John Townsend: Intuition of Michael Clarke takes spotlight off selections

The Aussie Angle: Decisions made on the purest of instincts can often have rapid results

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The Independent Online

Michael Clarke was playing an unusual game before the second Test. Asked to identify the areas that Australia needed to improve to fight their way back into the series, Clarke was inscrutably coy. “I’ll tell you after the Test,” he said. “It would be silly to let you know the areas we are looking to improve.”

It was a Basil Fawlty moment and probably didn’t really need the Australian captain’s insights to help us comprehend the bleedin’ obvious.

Losing three wickets for three runs and 27 for 3 early in the two innings at Trent Bridge? Perhaps a little more solidarity in the top order might help the cause.

Spraying the new ball around to compound an inability to break critical lower-order partnerships? Would a pace attack with greater strikepower and better accuracy be in order?

If Clarke was not prepared to talk about it, the Australian selectors were certainly readying to take definitive action to address the areas of concern. In fact, the less willing Clarke was to address the subject, the more likely it appeared that something was afoot.

So it proved. Usman Khawaja was recalled to play his first Test in 19 months in place of Ed Cowan who, at Trent Bridge, had become Australia’s ninth No 3 since the previous Ashes Test at the Sydney Cricket Ground in January 2011.

None had succeeded. Shaun Marsh was the only No 3 to score a century in those dire two-and-a-half years; Phil Hughes the only one to average above 30.

After being warehoused in cotton wool ever since he returned from a serious shoulder injury in the final month of the Australian domestic season, Ryan Harris was unleashed at the ground identified as the most likely to aid his bustling 90mph seamers.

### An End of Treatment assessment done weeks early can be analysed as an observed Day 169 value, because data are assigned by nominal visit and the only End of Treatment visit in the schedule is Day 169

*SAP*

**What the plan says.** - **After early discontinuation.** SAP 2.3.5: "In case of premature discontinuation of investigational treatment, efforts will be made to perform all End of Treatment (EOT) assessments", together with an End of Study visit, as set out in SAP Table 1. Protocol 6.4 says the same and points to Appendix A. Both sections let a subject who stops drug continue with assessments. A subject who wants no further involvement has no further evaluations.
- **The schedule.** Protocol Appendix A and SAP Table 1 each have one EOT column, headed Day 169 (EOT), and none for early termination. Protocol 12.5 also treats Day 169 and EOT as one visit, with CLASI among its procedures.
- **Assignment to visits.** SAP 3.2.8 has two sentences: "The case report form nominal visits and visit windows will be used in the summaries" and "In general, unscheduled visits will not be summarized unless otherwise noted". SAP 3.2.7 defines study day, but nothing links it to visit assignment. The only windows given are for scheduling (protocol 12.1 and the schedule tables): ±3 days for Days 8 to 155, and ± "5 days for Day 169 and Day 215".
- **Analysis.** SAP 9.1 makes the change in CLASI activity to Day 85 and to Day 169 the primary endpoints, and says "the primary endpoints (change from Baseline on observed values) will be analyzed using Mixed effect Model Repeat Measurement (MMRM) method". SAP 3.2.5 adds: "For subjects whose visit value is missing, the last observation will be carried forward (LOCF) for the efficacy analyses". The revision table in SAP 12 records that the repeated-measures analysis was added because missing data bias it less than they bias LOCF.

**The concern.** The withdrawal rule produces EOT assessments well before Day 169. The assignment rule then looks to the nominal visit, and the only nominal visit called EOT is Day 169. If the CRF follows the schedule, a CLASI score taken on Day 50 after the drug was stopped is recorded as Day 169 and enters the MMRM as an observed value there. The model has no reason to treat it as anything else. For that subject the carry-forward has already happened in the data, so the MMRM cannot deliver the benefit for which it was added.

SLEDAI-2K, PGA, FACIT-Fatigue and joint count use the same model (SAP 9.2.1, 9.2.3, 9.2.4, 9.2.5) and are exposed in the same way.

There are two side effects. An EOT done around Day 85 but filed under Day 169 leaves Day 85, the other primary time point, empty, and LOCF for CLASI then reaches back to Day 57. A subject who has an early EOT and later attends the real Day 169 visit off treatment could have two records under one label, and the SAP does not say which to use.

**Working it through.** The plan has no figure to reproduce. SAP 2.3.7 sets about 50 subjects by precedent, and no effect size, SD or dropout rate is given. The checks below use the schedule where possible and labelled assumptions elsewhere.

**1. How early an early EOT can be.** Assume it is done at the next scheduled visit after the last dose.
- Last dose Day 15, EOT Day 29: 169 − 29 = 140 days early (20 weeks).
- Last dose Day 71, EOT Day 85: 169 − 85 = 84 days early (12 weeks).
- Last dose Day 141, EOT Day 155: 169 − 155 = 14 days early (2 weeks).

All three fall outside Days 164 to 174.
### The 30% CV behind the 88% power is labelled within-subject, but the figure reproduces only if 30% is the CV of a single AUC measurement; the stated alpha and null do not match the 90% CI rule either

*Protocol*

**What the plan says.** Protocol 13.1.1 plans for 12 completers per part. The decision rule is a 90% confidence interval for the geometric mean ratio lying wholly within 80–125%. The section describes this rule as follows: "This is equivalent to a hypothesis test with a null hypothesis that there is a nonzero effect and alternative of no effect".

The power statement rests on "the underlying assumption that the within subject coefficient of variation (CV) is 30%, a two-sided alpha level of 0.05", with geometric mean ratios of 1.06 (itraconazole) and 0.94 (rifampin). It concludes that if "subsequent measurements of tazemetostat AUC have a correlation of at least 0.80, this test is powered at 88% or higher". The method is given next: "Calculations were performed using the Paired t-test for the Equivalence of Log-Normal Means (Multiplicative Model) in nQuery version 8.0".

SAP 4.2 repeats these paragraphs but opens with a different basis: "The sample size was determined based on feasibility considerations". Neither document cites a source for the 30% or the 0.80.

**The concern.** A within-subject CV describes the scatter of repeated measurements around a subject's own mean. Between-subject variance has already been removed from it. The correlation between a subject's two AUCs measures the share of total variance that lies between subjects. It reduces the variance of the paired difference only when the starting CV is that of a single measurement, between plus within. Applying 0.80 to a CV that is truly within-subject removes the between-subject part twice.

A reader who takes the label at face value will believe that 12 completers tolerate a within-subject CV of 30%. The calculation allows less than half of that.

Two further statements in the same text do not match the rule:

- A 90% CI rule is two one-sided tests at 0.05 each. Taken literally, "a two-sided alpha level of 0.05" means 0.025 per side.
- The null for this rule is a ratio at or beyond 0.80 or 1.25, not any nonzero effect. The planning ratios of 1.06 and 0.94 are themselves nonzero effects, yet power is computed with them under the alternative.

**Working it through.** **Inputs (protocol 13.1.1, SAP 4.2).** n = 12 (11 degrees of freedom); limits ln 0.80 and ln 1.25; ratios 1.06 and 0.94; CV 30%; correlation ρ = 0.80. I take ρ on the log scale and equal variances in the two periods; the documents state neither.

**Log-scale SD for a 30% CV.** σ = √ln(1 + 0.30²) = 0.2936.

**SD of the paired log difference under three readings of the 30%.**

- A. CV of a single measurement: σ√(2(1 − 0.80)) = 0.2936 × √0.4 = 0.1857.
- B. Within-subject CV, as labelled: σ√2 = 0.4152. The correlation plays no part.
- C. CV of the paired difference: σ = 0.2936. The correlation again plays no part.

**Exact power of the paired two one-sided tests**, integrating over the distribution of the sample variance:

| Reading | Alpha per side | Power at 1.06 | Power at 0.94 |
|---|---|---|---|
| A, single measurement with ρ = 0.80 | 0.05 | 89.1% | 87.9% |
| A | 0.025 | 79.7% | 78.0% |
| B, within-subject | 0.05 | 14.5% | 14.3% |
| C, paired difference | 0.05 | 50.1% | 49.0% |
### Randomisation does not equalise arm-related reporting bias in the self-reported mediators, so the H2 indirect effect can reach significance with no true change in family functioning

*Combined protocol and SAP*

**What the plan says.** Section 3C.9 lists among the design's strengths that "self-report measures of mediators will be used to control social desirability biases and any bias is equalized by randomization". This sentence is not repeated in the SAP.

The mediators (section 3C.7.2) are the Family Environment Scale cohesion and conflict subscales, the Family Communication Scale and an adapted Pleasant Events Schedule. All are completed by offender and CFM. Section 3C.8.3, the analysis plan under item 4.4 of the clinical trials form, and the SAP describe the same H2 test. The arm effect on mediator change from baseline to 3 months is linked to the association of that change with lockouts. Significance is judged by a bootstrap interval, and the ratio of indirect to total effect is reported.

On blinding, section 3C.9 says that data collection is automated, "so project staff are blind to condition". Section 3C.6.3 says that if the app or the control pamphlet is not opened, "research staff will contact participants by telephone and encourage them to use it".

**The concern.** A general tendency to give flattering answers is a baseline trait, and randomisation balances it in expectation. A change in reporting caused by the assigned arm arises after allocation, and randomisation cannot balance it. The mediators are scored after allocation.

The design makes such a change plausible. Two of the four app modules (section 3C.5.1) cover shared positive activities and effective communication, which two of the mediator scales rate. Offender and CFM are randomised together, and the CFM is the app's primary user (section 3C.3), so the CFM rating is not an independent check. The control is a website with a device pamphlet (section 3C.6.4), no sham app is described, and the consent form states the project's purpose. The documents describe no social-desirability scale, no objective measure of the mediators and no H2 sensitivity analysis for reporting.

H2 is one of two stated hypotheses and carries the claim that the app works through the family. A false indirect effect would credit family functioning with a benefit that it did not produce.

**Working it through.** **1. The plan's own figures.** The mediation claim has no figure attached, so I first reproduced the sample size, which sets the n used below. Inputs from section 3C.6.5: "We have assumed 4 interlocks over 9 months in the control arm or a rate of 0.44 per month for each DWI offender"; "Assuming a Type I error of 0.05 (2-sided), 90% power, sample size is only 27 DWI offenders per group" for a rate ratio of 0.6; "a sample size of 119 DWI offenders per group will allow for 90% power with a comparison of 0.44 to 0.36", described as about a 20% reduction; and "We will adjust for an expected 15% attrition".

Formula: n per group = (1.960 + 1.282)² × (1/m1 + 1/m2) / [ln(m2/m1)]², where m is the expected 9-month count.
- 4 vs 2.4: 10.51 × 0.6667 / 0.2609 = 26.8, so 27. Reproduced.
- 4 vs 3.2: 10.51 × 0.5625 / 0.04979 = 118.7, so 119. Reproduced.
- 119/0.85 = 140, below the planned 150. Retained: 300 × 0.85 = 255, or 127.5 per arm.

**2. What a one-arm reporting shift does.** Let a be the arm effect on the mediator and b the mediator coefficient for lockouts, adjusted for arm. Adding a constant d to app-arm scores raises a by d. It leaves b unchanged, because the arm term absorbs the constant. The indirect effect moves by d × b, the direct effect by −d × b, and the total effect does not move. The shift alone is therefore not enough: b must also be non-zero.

But as shrewd as the selection changes may prove to be, they were overshadowed by a moment of such sublime intuitive captaincy that Clarke’s reluctance to acknowledge the obvious appears to be nothing but a minor curiosity.

James Pattinson had two overs with the new ball without settling into anything approaching a steady rhythm as he attempted to swing the ball up the Lord’s slope.

Pattinson and his partner Mitchell Starc were allowed six overs each in the opening hour at Trent Bridge and while they were not particularly profligate with the new ball, they still failed to exploit the helpful conditions. Clarke was not going to allow matters to drift this time.

Several days after the cricket world heard of Mickey Arthur’s claim that Clarke considered his then deputy Shane Watson a “cancer” in the Australia team, the captain turned to the player who may well have been a stone in his shoe.

Decisions made on the purest of instincts can often have rapid results but few could beat Watson’s response to his captain’s call. One ball for range, the next bang on the target.

Watson trapped the dangerous Alastair Cook in front then was immediately removed from the attack to allow Pattinson to launch a fresh heavy artillery barrage.

Pattinson pounded but it was Harris who pounced. Absent from the team for 14 months, he took just 14 deliveries to start to repay Australia’s long-term investment.

Joe Root was nipped out by his trademark off-cutter, then an even better ball coursed the other way to gain the bigger prize of Kevin Pietersen.

When Jonathan Trott holed out with an awkward scoop to give Harris the third of his return wickets, the answer that Clarke had been so reluctant to give became apparent.

What areas are Australia looking to improve?

The answer is simple: select outstanding players capable of having an impact in conditions that suit them, captain them shrewdly and allow them to flourish.

John Townsend is Cricket Writer for the West Australian